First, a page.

Poor barn ventilation is among the leading causes of decreased performance, illness, and possibly death in today’s horse population. It’s also a commonly unaddressed issue for most horse owners.
How does poor barn ventilation really hurt your horse’s health? After all, it’s common for horse barns to smell like ammonia. By discussing everything from pathogens to porches, Brad Cumper, DVM, and Lorri Hayward of Hayward Design will help you understand how your barn’s polluted air can make your horse sick, and how to design your barn for proper horse barn ventilation-whether you’re updating the old or building a brand new barn for your horse.
“Poor barn ventilation can ultimately kill your horse,” affirms Dr. Brad Cumper of Saginaw Valley Equine Clinic in Freeland, Michigan. Such a decree may sound excessive at first, but as Dr. Cumper explains, the long-term effects of poor ventilation create a wide variety of respiratory disorders, some of which are fatal under the right conditions.
From the rancid smell of ammonia from degrading urine, to the build-up of dusts, molds and other pathogens from insufficient ventilation, your barn may be the reason for your horse’s respiratory difficulty.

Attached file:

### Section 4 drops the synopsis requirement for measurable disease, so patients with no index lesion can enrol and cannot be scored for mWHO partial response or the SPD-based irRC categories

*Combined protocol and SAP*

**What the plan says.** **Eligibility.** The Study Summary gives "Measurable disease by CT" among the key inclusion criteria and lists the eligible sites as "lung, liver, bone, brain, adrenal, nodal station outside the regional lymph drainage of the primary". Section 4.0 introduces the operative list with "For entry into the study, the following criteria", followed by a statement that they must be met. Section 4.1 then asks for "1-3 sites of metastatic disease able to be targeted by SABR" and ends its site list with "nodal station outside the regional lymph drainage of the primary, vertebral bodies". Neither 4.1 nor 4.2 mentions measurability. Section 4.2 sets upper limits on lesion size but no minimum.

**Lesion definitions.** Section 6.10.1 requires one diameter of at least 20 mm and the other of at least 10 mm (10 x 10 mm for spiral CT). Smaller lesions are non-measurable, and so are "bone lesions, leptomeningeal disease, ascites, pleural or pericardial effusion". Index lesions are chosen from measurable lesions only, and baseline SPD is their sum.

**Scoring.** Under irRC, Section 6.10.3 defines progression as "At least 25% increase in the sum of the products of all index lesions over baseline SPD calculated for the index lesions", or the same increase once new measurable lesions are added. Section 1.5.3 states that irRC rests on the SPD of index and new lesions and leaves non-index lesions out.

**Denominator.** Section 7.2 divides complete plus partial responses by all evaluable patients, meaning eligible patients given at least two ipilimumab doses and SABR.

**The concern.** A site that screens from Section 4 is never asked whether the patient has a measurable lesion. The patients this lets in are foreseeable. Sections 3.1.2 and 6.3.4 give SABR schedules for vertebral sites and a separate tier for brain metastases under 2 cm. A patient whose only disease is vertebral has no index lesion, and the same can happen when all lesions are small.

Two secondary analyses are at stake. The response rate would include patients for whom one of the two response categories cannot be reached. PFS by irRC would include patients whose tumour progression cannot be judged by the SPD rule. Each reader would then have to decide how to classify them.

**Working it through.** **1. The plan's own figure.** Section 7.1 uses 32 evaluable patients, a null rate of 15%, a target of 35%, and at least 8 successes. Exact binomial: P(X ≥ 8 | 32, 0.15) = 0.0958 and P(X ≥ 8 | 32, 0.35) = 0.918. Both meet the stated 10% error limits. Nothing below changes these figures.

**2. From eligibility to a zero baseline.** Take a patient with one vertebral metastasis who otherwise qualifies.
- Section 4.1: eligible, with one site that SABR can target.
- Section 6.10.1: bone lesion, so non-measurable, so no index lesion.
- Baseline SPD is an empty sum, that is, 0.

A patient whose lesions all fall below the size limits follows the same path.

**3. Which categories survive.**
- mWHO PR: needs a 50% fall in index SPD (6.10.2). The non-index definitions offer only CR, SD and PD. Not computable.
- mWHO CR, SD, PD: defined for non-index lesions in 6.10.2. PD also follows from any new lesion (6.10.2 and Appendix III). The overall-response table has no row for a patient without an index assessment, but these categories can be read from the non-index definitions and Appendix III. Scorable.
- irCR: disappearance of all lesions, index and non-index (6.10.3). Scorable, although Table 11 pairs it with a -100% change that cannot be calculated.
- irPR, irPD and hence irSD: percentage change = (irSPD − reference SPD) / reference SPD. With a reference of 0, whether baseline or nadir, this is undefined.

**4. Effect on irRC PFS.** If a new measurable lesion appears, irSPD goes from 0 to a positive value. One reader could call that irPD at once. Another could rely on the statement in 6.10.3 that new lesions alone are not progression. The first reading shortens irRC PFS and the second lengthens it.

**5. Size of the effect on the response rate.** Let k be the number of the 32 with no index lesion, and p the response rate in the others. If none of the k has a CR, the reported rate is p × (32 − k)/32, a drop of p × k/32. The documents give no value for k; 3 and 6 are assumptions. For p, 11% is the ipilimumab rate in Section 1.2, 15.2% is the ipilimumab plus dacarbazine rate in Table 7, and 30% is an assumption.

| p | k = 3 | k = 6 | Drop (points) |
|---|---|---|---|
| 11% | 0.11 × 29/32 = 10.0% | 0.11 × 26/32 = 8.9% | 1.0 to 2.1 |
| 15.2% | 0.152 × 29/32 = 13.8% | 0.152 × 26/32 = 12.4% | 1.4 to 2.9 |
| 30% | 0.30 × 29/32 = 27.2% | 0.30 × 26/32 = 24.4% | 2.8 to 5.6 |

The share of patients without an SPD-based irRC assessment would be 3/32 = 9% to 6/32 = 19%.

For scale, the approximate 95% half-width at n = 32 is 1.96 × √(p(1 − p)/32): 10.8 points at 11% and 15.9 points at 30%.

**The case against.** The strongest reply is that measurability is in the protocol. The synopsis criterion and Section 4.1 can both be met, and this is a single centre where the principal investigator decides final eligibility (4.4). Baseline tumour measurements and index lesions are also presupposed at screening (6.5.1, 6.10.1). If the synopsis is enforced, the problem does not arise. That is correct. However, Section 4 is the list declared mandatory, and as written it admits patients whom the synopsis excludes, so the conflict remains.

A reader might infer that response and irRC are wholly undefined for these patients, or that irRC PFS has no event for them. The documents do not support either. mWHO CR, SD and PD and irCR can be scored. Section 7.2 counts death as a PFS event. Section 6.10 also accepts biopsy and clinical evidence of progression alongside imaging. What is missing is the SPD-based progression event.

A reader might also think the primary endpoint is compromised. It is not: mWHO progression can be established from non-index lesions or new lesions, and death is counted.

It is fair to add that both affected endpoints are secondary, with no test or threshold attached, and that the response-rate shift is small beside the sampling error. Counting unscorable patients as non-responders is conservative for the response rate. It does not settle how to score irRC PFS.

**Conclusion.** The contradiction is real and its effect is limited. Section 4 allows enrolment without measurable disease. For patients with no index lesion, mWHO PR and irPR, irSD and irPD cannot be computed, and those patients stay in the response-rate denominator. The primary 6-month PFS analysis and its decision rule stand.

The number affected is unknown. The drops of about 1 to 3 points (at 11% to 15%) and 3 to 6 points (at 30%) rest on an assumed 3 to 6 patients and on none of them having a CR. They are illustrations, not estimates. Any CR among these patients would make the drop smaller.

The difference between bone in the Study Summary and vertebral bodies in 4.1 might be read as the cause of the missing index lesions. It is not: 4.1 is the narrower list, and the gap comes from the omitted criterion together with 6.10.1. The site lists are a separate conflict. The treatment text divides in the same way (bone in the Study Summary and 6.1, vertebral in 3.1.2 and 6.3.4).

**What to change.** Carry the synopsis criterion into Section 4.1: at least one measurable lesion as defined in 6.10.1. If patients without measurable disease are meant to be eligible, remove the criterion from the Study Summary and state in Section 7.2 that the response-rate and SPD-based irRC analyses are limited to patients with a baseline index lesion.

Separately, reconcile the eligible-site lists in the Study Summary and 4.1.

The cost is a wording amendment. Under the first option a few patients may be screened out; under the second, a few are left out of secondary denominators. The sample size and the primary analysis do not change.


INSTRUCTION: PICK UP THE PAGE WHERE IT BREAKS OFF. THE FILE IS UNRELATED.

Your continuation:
First, let’s understand the basic physiology of a horse’s respiratory defense system and how it becomes susceptible to disease.
“The primary defense mechanism of the equine respiratory tract is the trapping ability of mucus,” Dr. Cumper explains. “Mucus is then expelled by the cilia which line the airways of the lungs and trachea. Billions of microscopic hairs (cilia) fan or wave mucus out of the lungs, up the trachea, and expel the overflow of mucus which catches and contains the irritants and pathogens.”
This is seen as a nasal discharge (or snotty nose).
The secondary defense mechanism is the immune system, composed of cells that consume infectious agents and other antigens, such as hay dust. This second arm of defense invokes an immune response-which protects the respiratory tract from infection. However, constant aggravation of the respiratory tract’s immune system can cause it to overreact (such as occurs with a severe allergic reaction), which can cause loss of airway function and death in minutes to hours.
So the basic physical responses can be associated with different types of pollutants.
“There are three categories of airborne irritants that adversely affect horses: contact irritants, airborne allergens and infectious agents,” Dr. Cumper explains.
“Contact irritants aggravate airway linings, and if constant aggravation occurs, the primary defense mechanism of the respiratory tract is activated to clear this aggravation,” he cites. Examples of contact irritants are vaporized chemicals such as ammonia and gasoline. There are also dust particles from dirt that physically hit the airway, create clogs and need to be cleared with a snort or a cough.